The limits of market-based reforms in the English NHS
This policy brief examines the rationale, difficulties and effects of introducing market-like mechanisms into the English National Health Service (NHS) since 1990; and it puts forward an alternative hierarchical institutional structure for healthcare governance.
Should we replace the existing NHS ‘quasi-market’ with an alternative, more hierarchical structure?
To understand the logic behind introducing market mechanisms into the NHS, it is necessary to understand how perfect markets are meant to work. Assuming that there are sufficient numbers of informed buyers and rational providers of goods and services to allow competition to occur, the price at which goods/services are purchased will be the most efficient one. In perfect markets, demand is expressed by the choices of individuals who receive services and pay their own money for them; and the mechanism by which demand and supply are brought together is a contract. In perfect markets, not only is efficiency assumed to be achieved; so is accountability. This is because each consumer is assumed to make their own decision based on adequate information; and the terms of the agreement between consumer and provider can be enforced by contract law.
However, theories of markets do not concern themselves with issues relating to fairness of the distribution of goods or services.
In contrast to markets, many public services are organised in hierarchies, where there is a group at the top with the most authority; and at each level below, groups have progressively less authority. In this context, rather than directly paying for services, governments collect taxes and use these resources to produce and allocate services. One of the reasons for this arrangement is that notions of need are important determinants in the allocation of public services; and hierarchies are required to make decisions on behalf of different groups of peoples, taking account of these notions.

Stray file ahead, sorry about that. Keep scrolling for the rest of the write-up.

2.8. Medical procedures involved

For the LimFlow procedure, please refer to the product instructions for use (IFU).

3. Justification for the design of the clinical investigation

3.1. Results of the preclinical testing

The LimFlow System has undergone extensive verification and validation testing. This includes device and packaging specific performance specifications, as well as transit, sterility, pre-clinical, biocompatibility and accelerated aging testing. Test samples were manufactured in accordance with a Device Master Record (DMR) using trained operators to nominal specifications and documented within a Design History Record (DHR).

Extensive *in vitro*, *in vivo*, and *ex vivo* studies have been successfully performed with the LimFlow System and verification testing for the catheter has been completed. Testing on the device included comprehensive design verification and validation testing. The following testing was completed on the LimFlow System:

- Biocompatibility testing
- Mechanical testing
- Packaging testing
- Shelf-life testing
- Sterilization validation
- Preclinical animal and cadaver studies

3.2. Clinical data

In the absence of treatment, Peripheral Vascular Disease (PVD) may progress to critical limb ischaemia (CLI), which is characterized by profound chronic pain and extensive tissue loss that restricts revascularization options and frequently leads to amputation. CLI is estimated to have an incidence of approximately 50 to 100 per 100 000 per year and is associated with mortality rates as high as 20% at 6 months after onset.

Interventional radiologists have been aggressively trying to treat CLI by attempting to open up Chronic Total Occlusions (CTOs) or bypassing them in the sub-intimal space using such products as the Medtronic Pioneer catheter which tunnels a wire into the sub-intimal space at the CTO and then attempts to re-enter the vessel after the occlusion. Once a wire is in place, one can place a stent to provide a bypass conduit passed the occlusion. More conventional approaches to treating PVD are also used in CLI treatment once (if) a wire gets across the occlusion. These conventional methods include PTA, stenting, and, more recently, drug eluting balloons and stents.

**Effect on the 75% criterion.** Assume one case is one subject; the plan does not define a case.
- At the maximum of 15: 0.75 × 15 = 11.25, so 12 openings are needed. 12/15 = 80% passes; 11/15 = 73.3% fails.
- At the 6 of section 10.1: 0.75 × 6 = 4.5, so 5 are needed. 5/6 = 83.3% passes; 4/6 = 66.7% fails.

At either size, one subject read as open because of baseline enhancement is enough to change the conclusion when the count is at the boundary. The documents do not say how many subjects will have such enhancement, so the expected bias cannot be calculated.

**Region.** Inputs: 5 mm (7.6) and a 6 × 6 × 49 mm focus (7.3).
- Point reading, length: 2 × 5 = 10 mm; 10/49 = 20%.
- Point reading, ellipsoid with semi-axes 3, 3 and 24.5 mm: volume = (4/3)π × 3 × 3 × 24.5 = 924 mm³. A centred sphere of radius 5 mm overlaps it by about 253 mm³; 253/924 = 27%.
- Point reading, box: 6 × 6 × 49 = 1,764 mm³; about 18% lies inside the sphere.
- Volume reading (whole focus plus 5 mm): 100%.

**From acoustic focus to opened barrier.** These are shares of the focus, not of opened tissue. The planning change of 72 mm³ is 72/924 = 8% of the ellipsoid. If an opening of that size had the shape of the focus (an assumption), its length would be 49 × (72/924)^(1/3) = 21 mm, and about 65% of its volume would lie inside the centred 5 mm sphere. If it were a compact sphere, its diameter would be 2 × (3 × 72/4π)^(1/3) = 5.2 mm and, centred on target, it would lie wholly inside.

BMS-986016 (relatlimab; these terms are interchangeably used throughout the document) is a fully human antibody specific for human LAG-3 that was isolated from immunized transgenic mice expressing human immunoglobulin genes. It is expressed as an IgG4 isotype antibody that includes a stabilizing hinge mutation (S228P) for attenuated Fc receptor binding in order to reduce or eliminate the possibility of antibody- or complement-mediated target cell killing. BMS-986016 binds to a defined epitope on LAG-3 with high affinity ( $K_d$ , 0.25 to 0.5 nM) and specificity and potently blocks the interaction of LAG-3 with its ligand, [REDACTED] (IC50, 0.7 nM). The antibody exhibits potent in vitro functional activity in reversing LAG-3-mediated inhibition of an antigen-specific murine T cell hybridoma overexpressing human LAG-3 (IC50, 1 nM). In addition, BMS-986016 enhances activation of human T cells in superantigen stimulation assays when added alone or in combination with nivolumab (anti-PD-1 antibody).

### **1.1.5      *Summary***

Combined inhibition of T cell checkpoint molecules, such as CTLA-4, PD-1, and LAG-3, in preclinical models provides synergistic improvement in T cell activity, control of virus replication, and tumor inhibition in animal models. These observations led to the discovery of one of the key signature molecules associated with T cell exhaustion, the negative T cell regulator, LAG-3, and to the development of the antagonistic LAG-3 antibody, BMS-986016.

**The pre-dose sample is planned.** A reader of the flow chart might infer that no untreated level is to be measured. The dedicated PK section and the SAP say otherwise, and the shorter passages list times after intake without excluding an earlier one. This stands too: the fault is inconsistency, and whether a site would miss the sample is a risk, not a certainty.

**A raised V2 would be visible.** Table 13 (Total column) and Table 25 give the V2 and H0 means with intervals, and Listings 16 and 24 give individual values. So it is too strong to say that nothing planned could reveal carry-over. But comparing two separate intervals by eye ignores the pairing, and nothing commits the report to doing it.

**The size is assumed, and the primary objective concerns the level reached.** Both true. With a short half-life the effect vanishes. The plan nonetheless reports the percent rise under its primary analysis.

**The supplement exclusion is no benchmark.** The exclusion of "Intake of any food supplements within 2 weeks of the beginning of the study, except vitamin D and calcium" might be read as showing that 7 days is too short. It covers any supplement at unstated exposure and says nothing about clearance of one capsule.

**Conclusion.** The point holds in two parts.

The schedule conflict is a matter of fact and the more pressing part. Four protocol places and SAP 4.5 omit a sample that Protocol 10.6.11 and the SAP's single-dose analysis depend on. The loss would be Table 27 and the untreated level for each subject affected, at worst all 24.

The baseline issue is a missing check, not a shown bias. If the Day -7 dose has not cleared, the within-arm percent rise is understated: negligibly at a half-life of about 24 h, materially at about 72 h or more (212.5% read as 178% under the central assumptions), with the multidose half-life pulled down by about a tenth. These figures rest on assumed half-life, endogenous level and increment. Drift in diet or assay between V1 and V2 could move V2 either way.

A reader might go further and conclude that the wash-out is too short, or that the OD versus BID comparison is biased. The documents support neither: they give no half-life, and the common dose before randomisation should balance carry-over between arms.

The market form that was introduced into the NHS was a quasi-market, which sought to combine the supposed advantages of competition between suppliers with the security of retaining public funding to safeguard fairness in access to care. A market for health care was introduced by means of a split between the purchasers of care – the health authorities and General Practice (GP) fund-holders – and its providers. The providers were constituted into relatively autonomous, publicly owned, ‘self-governing Trusts’ which were supposed to compete with each other, thereby presumably enhancing technical efficiency by ensuring ‘value for money’ by delivering the highest level of output for the least resources used. Non-state providers of care were also encouraged to enter the market. Decisions about consumption of health care were to be made by parts of the state on behalf of patients; and the system of annual budget allocations to hospitals was to be replaced with one based on negotiated contracts between purchasers and providers.
While a quasi-market was seen by some as the best solution for providing efficient and high quality healthcare, economic and legal theory suggest that serious problems could be encountered in moving to such a system from the pre-existing hierarchical arrangement.
The nature of healthcare means that there is unlikely to be a high degree of competition, especially in respect of specialist hospitals, and in sparsely populated areas. Moreover, as it is impossible to monitor all aspects of healthcare performance, competition involving negotiated prices can be expected to reduce quality, as providers find ways of skimping on unobserved aspects of healthcare in order to lower their costs. In an attempt to avoid this problem, fixed prices were introduced gradually into the NHS quasi-market from 2003/4, in the expectation that competition would be based on quality alone.
However, because not all quality can be observed, skimping on quality and intensity of treatment may occur. Also, because the price has to be fixed somehow, other difficulties may arise: If the price is too low, although providers may be encouraged to become more efficient, they may still skimp on quality; and if the price is too high, there is no incentive for providers to become more efficient.
But the inability to monitor all aspects of health care affects more than price-setting; it also has the potential to undermine the effective use of contracts in healthcare markets, both in terms of increasing efficiency and in achieving accountability. Because the transactions costs of contracting for healthcare are significant, if these are taken into account, the supposed increased efficiency produced by competition in a market system is debatable.